On a positive note, the project is adequate for high resolution FX cameras delivering great performance on the center of the frame. I write “adequate” because it is not on the same level of primes; something expected from modern zoom lenses. The same goes to the overall contrast, excellent from f/4. It is not an extreme aperture, so it’s not surprising that smaller glass pieces handle contrast better. It’s okay to work with, and the 16-35mm will get most jobs done.
The issues are near the corners and the main advantage of the 14-24mm. The bigger lens just delivers more details than the 16-35mm. But you shouldn’t really worry, after all you know I’m a strong believer the subject must be near the center of the frame, not so far away on the edges. It certainly won’t rival most primes, especially if you’re in need a perfect corner to corner frame. But, again, I know no client who would complain about the AF-S 16-35mm images for even large prints.
Another big issue is the geometric distortion at 16mm. It’s so strong that show Nikon didn’t really planned this lens for architecture work. On any straight line there’s over 7% of barrel distortion. But it’s easy to fix via software and shouldn’t really be a problem. The wider 14-24mm on the other hand shows better handling of straight lines at just 3% at 14mm, and practically zero at 16mm; and the 16-35mm is perfect from 24-30mm, because at 35mm it shows some pincushion on the center.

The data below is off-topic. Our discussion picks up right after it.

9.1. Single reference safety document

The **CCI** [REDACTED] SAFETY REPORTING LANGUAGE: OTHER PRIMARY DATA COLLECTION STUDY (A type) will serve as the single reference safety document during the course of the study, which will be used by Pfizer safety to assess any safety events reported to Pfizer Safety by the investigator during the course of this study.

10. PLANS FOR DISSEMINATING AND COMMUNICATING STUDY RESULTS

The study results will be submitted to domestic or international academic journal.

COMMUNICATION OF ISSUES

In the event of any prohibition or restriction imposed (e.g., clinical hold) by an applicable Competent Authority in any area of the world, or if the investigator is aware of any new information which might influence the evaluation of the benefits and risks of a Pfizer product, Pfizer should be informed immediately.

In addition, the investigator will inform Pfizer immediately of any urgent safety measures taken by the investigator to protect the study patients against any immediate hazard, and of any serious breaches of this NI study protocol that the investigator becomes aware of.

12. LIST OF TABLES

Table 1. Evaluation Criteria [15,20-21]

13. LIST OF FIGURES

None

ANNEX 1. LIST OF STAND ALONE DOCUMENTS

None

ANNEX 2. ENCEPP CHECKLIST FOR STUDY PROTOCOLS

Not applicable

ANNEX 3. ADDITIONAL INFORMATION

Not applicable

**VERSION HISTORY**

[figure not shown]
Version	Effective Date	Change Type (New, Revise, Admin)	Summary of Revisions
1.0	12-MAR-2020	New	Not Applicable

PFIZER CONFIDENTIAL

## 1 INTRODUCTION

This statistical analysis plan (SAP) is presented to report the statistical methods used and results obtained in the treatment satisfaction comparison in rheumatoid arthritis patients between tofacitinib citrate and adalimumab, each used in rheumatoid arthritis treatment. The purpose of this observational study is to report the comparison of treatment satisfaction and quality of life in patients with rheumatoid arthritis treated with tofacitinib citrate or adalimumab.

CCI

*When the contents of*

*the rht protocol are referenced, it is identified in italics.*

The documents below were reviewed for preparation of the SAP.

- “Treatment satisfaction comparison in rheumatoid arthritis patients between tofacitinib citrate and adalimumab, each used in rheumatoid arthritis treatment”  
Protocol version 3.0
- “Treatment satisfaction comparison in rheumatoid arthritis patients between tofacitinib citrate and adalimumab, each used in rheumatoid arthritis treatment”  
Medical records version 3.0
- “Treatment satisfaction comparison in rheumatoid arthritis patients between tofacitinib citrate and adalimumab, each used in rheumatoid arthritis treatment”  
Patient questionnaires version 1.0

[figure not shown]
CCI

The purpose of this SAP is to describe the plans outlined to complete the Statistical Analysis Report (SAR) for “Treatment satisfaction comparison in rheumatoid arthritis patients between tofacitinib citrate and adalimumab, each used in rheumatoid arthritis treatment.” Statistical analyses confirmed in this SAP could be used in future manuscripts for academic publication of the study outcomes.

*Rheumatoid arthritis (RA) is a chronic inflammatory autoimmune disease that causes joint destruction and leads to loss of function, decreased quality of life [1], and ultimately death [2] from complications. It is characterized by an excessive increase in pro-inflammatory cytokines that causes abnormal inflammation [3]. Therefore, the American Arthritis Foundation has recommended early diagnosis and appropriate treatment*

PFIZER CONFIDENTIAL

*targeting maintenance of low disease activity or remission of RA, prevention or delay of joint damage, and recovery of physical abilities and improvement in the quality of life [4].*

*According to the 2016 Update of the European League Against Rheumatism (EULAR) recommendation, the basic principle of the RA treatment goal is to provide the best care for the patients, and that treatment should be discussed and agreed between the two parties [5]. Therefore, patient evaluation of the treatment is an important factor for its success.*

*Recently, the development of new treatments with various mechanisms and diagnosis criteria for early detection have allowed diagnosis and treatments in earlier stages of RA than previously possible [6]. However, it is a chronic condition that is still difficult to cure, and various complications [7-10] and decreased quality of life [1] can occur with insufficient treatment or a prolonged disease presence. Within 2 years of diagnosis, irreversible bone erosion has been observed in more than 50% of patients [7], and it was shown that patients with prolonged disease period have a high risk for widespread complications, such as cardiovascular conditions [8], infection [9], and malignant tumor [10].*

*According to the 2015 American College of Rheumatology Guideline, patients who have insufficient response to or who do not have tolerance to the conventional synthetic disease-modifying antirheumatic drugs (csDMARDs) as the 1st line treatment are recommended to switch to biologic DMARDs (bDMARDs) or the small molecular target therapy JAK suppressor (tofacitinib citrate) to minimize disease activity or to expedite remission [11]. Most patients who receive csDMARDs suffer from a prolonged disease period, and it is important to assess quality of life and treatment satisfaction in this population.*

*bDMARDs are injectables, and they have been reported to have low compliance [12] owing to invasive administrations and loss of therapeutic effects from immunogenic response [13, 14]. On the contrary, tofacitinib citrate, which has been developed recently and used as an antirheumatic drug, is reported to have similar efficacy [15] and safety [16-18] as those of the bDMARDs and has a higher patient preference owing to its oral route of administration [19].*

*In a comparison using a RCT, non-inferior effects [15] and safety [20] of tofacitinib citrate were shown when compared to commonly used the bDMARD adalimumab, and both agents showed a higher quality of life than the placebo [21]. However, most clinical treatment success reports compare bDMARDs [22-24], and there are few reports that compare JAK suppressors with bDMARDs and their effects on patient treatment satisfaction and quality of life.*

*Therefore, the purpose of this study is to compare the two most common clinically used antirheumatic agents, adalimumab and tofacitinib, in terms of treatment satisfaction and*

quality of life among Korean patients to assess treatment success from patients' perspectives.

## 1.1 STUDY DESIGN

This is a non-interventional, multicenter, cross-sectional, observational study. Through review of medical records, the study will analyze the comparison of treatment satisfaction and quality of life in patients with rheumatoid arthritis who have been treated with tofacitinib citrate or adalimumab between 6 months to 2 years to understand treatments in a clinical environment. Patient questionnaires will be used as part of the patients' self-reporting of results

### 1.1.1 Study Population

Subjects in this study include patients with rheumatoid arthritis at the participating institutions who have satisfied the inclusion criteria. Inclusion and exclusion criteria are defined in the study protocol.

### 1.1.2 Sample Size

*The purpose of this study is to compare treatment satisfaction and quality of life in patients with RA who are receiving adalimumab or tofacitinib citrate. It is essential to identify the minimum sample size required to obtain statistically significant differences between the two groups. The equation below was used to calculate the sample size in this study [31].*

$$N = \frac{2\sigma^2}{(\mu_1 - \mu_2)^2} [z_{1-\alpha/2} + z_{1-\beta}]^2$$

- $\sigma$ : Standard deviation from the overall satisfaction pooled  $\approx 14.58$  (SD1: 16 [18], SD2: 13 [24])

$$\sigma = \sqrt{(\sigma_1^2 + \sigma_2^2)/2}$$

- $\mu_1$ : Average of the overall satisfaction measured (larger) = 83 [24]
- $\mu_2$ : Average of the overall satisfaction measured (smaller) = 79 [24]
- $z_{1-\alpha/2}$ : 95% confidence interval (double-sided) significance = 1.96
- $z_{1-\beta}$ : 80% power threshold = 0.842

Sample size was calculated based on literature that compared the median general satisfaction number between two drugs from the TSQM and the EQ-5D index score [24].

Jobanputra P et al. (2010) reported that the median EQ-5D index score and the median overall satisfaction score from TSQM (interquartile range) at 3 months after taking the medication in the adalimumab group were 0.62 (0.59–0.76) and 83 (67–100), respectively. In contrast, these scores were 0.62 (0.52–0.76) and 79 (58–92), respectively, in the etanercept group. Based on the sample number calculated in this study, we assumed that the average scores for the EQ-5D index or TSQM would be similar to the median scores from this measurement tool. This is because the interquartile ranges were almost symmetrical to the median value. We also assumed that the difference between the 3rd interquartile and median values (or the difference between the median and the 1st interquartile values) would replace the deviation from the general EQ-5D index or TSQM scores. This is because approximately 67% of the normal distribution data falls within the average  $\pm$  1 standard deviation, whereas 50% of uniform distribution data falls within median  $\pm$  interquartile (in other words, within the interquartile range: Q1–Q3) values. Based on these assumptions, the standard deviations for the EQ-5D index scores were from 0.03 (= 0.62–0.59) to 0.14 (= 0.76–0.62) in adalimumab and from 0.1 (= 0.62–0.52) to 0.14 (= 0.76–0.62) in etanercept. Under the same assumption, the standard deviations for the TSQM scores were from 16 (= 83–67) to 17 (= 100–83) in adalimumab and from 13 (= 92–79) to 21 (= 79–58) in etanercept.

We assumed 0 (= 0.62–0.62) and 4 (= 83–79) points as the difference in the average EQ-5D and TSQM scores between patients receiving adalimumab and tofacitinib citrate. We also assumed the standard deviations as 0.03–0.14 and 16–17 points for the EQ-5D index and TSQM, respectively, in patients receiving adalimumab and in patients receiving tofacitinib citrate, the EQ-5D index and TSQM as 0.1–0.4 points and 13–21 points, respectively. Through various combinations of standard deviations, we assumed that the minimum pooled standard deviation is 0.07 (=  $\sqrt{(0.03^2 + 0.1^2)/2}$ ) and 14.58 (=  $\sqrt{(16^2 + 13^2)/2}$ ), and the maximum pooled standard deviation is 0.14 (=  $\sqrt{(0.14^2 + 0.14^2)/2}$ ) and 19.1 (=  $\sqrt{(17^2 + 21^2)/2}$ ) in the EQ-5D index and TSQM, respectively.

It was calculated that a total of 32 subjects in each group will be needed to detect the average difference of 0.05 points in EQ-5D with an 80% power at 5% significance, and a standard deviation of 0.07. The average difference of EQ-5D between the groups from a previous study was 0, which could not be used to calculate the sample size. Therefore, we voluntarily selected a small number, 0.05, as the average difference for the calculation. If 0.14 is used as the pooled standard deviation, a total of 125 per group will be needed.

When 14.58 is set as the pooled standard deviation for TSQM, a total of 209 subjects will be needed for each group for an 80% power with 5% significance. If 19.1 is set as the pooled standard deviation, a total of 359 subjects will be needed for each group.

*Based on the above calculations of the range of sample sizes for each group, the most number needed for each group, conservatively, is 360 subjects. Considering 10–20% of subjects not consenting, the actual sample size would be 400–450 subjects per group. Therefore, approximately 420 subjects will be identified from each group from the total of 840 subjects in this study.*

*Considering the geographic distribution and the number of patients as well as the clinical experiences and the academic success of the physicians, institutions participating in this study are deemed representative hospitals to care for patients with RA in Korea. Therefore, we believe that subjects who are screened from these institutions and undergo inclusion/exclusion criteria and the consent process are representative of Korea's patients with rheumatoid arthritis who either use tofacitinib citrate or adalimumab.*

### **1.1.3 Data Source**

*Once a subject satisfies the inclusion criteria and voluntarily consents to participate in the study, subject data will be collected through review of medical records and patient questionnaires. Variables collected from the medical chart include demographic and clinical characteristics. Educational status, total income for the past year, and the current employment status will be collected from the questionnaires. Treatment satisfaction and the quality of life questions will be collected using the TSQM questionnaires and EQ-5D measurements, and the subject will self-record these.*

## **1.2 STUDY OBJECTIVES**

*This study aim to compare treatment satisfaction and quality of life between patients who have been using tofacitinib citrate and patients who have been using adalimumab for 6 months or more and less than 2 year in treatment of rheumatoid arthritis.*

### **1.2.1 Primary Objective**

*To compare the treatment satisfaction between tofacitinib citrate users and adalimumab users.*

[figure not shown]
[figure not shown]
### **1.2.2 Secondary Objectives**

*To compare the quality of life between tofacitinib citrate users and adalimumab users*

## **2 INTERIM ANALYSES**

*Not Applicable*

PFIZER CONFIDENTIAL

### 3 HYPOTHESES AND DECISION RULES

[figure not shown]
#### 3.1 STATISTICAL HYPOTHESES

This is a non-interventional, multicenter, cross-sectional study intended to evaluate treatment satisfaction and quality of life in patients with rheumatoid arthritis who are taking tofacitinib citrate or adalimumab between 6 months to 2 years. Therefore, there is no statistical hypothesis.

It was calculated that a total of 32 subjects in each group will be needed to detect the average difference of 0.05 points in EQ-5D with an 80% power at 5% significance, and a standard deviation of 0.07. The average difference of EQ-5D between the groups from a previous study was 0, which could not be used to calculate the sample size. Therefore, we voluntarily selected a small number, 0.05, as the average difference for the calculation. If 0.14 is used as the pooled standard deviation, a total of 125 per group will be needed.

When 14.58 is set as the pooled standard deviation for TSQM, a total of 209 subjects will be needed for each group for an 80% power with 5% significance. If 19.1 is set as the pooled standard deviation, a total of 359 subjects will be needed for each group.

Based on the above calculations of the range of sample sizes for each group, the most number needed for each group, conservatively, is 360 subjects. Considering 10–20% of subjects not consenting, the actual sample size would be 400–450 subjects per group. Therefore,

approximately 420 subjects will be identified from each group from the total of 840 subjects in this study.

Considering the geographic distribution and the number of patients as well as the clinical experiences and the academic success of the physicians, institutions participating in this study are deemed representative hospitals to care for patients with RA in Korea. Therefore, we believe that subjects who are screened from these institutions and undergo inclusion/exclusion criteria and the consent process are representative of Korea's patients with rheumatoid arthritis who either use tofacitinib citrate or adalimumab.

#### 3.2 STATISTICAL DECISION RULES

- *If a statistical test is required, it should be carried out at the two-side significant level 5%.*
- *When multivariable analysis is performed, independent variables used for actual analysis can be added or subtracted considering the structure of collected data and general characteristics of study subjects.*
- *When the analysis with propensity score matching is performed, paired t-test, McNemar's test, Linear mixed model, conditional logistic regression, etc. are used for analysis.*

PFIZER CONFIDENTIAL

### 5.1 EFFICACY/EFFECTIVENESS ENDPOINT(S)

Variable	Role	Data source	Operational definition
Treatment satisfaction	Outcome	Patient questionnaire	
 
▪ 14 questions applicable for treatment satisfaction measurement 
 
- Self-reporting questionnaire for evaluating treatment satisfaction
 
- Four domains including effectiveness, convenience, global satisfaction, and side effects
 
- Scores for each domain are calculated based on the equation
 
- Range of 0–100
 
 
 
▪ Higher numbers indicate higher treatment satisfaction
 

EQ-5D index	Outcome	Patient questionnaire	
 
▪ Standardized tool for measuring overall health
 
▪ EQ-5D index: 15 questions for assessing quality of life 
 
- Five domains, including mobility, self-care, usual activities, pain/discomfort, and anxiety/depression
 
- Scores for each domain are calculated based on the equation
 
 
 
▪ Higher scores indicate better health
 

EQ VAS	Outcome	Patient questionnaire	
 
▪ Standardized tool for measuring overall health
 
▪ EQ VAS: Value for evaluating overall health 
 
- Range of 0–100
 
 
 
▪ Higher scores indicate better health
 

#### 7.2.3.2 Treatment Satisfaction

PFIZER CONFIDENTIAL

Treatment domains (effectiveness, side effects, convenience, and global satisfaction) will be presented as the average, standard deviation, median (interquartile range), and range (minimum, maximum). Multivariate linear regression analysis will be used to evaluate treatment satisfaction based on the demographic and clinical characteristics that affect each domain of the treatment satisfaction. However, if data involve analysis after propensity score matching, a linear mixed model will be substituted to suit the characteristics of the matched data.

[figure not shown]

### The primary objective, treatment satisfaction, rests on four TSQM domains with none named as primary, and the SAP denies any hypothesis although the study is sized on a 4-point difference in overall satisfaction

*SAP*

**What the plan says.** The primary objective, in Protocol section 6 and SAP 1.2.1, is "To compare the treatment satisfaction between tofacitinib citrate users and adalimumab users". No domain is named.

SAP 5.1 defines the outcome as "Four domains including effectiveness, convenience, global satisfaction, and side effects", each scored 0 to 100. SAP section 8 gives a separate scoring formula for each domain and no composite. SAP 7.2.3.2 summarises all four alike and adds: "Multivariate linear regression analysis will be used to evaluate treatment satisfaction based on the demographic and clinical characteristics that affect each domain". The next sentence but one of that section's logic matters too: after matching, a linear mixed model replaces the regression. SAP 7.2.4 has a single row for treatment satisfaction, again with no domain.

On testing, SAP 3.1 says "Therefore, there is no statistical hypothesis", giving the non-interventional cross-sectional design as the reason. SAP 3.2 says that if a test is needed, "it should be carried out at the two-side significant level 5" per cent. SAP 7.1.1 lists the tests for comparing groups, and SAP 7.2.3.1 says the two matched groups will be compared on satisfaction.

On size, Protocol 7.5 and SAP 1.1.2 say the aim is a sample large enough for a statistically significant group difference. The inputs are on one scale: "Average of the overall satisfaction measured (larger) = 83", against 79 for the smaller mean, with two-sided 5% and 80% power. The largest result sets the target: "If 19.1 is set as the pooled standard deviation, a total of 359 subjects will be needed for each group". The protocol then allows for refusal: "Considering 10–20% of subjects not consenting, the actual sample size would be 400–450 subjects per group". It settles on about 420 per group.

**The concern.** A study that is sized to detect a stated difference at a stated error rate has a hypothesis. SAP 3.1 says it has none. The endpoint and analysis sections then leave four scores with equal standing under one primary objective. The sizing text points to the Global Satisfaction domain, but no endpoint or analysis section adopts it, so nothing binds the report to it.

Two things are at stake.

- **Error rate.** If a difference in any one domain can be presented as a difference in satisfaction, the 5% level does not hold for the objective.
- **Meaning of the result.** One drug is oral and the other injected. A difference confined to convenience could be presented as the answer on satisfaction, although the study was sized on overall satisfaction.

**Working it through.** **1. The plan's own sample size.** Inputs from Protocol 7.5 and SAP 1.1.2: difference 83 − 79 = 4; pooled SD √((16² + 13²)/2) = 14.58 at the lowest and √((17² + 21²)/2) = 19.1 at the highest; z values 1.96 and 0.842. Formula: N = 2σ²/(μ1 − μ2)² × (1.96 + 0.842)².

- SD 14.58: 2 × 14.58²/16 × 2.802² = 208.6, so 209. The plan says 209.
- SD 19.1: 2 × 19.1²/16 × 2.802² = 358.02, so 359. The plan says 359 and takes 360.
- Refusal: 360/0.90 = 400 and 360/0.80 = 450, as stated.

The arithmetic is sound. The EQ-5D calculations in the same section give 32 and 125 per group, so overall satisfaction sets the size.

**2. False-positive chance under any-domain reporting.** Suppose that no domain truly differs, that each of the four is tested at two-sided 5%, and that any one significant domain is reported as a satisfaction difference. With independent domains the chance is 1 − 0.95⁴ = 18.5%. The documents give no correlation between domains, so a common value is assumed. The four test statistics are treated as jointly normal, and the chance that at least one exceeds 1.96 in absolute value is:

Chromatic aberrations and flaring are well controlled, similar between both lenses. I didn’t see coloured edges around contrast lines, and everything is saturated, no surprises here. That’s why I question Nikon’s positioning with some lenses: they won’t fix the geometric distortion, but there is little CA. Why not aim for perfection? Why not be better than the 14-24mm? The 16-35mm is another tool and nothing more. Uninspiring and in need of post-processing corrections.
The Nikon AF-S Nikkor 16-35mm f/4G ED VR is an ultra wide angle alternative to the exotic f/2.8G. Being the first VR UWA zoom and a sister to the best lens of this kind on the planet, I was really expecting more. But we can’t have everything and it does lack some sharpness around the edges, wide open. It completes the Nikon line with intermediate pricing and functions, but won’t push the brand nor the photographer ahead. It’s jus a tool, and should be handled as such.